She said: “The government expects the highest standards from our contractors. It is the responsibility of COMPASS contractors to provide accommodation of a suitable quality to meet specified welfare requirements set out by the Home Office.”
Scott Ross of Serco, added: “Today in Glasgow we have almost 1600 properties housing families and individuals, all of which meet the required standards under both the law and our contract. They are professionally cleaned before they are used and then regularly inspected and checked. Of course, keeping the place clean is the responsibility of the occupants, but when people complain about an issue we try to sort it out as quickly as is reasonable and all asylum seekers have a designated housing officer who they can call.”
They fled terror in Sri Lanka … now they live in squalor in Glasgow
Rashmi fled political persecution in Sri Lanka and arrived in Scotland in 2014, where she at last felt safe. But, traumatised and suffering from PTSD, the terror returned at night and while sleepwalking she almost fell from a 26th-floor window. As if life wasn’t hard enough, she was abused by her husband, and she and her two children were forced to flee again. The flat they were moved to horrified her. “When I got to the flat the sink was full of black, rotting rubbish and the washing machine was too,” she said. “The smell was so bad. The rest of the house was very dirty too and so dusty I believe it set off my son’s asthma.”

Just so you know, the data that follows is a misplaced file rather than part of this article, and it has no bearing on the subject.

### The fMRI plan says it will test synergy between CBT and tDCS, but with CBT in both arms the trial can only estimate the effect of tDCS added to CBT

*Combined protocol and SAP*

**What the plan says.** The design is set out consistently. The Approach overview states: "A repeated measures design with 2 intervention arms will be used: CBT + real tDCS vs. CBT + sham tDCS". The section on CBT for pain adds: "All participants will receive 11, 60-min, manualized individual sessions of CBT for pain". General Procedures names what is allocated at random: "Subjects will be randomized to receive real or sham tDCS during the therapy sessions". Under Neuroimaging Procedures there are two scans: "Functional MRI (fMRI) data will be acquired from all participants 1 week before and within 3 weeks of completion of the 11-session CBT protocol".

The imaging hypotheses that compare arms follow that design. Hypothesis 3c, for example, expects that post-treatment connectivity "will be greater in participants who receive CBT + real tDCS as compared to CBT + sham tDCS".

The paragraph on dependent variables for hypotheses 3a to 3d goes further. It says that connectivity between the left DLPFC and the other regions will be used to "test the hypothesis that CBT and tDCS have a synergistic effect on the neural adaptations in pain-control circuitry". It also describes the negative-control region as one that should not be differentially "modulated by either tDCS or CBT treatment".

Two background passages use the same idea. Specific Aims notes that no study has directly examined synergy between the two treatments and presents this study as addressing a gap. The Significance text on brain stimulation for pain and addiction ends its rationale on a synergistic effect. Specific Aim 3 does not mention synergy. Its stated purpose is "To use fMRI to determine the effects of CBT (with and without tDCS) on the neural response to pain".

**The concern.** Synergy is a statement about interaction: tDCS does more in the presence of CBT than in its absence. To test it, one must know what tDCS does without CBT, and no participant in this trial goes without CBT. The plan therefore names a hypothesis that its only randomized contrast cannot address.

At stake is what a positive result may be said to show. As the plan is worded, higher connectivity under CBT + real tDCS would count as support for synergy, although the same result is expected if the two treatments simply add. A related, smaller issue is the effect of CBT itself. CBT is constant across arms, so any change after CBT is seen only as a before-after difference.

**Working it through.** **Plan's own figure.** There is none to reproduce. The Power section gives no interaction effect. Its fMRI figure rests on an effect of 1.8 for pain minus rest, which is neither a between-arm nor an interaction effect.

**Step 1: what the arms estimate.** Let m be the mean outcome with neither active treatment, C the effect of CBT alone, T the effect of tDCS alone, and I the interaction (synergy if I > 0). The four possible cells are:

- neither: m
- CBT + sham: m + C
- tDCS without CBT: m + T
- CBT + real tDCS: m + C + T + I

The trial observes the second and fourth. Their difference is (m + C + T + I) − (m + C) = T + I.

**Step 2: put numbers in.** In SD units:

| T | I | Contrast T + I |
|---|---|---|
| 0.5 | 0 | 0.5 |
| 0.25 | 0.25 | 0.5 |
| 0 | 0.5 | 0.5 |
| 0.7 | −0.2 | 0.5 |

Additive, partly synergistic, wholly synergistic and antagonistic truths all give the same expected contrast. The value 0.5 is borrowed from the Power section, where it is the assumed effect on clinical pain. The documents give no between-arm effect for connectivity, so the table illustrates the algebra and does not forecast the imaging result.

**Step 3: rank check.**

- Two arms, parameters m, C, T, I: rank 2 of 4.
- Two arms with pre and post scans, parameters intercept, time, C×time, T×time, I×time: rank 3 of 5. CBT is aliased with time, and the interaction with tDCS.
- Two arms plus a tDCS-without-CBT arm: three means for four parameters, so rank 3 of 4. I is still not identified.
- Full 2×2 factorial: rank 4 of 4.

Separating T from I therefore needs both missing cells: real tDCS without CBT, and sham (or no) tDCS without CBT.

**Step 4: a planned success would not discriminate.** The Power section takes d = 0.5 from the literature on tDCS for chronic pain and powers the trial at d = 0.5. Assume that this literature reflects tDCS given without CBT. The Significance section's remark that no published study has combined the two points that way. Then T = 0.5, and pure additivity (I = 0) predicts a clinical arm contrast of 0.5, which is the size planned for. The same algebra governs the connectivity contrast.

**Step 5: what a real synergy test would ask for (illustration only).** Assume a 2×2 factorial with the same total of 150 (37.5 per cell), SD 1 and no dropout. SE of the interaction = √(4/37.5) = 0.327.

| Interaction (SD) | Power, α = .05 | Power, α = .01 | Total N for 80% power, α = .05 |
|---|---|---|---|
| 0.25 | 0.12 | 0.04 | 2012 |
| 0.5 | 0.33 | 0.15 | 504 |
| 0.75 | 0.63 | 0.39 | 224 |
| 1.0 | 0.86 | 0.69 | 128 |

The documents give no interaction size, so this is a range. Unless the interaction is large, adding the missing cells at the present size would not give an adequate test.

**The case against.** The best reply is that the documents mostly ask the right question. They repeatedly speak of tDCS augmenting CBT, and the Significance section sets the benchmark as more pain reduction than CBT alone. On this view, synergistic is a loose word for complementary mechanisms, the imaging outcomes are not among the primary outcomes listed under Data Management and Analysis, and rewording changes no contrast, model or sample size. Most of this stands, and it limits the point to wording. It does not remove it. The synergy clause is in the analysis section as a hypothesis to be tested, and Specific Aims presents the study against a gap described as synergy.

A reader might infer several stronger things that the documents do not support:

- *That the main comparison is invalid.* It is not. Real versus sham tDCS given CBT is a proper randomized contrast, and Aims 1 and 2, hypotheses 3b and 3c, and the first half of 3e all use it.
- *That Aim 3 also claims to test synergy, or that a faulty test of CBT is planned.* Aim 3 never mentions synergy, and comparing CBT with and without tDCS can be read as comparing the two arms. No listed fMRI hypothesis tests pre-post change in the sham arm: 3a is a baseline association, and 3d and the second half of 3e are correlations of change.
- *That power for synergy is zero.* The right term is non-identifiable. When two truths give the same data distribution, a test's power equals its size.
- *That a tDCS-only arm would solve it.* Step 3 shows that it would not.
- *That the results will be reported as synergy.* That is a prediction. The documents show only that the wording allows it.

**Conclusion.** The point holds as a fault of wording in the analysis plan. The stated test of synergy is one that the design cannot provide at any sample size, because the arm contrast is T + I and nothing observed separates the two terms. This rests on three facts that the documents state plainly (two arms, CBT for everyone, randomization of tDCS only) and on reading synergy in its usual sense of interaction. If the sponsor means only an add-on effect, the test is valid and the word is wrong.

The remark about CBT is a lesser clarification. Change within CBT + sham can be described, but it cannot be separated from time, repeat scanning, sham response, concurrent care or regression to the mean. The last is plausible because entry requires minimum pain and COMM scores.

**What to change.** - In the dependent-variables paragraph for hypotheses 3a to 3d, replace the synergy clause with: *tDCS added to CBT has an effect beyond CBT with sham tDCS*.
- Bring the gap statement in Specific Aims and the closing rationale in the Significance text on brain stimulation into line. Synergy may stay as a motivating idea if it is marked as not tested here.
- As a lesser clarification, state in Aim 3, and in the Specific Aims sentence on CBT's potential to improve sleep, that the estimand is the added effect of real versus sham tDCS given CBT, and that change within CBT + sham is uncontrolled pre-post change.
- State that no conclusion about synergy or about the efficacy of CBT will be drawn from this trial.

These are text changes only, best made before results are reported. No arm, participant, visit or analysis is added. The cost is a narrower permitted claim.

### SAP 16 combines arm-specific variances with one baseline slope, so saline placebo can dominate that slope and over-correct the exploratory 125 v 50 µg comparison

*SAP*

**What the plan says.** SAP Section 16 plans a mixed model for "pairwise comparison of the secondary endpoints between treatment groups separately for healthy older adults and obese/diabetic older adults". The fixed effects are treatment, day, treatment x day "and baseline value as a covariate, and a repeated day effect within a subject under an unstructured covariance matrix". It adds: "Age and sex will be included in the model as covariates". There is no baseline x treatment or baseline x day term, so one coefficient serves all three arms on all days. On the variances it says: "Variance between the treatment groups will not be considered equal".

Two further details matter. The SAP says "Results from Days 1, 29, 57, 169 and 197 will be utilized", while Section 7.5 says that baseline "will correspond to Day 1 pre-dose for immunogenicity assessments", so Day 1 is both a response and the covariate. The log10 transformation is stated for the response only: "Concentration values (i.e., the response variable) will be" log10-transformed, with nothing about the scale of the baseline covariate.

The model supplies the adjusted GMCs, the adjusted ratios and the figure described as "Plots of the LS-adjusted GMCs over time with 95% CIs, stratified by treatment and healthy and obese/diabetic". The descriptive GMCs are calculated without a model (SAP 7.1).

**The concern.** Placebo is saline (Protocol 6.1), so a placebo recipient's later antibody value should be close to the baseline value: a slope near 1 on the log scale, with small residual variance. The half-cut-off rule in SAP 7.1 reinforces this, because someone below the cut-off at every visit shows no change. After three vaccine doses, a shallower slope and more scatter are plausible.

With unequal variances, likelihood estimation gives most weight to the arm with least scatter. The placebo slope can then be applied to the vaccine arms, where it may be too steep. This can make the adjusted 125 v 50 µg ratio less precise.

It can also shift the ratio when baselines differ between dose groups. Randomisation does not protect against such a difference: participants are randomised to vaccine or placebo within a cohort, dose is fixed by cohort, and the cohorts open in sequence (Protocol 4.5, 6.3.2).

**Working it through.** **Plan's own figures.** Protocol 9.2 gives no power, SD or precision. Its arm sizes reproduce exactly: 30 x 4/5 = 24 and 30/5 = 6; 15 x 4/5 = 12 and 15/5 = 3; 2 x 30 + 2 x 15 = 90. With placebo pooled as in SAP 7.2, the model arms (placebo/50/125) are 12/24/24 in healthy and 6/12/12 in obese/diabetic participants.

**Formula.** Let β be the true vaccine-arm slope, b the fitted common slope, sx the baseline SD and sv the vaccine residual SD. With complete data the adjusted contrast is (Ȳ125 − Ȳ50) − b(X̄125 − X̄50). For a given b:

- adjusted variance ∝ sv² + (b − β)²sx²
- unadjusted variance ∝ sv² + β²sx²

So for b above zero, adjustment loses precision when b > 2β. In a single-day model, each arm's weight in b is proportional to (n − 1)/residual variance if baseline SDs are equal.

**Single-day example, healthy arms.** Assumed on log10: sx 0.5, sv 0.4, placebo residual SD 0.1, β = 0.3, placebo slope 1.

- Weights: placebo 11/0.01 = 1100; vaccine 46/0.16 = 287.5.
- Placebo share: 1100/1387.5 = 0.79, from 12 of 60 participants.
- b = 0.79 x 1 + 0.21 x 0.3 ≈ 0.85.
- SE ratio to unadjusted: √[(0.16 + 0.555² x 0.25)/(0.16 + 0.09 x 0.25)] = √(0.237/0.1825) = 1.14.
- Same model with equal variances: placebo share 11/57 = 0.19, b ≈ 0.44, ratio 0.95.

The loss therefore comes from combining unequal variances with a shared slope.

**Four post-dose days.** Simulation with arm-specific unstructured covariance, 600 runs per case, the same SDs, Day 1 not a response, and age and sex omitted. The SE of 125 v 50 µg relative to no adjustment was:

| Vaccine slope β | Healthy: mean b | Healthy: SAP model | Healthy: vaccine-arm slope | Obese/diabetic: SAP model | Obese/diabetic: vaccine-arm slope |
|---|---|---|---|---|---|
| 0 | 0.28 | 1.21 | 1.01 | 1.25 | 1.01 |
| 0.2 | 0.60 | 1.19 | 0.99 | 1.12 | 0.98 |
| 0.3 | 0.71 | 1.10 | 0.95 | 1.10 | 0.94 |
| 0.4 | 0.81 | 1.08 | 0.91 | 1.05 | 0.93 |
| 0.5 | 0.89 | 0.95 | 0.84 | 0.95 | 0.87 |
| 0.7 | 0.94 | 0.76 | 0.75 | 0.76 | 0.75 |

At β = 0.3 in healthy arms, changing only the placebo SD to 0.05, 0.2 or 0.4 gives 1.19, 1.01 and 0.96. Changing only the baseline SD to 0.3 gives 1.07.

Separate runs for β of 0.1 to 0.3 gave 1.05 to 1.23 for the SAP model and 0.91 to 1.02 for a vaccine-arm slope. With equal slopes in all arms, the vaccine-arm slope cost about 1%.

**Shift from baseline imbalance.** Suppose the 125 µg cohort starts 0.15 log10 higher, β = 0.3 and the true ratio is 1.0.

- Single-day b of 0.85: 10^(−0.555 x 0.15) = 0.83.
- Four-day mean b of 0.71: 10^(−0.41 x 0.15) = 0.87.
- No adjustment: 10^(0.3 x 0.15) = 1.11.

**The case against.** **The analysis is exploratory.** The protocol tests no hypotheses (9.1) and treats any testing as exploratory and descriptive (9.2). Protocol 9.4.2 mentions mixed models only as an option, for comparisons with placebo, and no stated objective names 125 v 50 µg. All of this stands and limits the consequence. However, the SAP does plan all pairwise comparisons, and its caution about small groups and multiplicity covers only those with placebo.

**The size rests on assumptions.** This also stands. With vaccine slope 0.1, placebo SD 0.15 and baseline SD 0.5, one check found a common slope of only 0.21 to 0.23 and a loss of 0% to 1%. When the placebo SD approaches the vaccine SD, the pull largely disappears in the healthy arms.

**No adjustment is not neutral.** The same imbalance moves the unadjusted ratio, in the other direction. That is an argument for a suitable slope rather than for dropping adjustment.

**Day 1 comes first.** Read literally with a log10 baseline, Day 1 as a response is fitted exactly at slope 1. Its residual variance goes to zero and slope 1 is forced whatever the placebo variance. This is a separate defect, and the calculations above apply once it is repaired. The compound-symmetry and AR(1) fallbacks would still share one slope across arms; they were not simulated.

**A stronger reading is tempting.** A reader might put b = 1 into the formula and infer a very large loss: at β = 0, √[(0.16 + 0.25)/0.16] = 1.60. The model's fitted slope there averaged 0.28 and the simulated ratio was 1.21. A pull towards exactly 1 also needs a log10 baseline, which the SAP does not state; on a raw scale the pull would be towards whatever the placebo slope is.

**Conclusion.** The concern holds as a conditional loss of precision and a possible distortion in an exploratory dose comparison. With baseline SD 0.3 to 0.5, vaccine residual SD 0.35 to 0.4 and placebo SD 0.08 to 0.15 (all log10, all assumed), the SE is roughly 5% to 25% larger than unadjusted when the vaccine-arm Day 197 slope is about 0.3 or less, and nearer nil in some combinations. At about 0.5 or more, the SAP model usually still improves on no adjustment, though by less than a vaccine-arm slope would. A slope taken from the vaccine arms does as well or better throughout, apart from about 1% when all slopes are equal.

Though workmen did come to look at the sink, Rashmi said it took eight days to fix, though Serco insist they met strict timescales provided by the Home Office. When raw sewage started to come from the sink in both the kitchen and bathroom however – a problem with Serco says affected the whole building – she and her children, 16 and eight, were relocated to a hotel, sharing a room with no cooking or laundry facilities for one month.
In the next flat the carpets were mouldy and damp, and there was a hole in the window, which made her feel unsafe. The window was fixed and after what she claims were repeated calls to Orchard and Shipman, workmen put a new carpet over the mouldy one. This week – after more than two months – the carpets were removed, and the bath, which Serco says was only reported to be leaking 13 days ago, will be fixed next week.
The insect infestation she reported was dealt with but she says there are still rats – pest control has visited twice and the issue is deemed to be resolved.
Though she sleepwalks at night, she is sharing a room with her eight-year-old, allowed under the Home Office contract. “It’s very stressful for my son to see me like this,” she says. “He is suffering too. I’ve had to fight to have anything fixed and I am so tired. The Home Office needs to know what is going on here. People and their children are suffering.”
Scott Ross, of Serco, said: “We are aware of a case of an asylum seeker who has made a series of complaints. She complained about a rat in her property and we immediately referred this to a firm of specialist pest controllers who took appropriate action and who have confirmed that there is no longer any evidence of rats. A problem with the bath was reported on Tuesday May 31 and has been fixed within the week. This lady and her two children are being accommodated in a two bedroom ground floor apartment which is entirely appropriate.”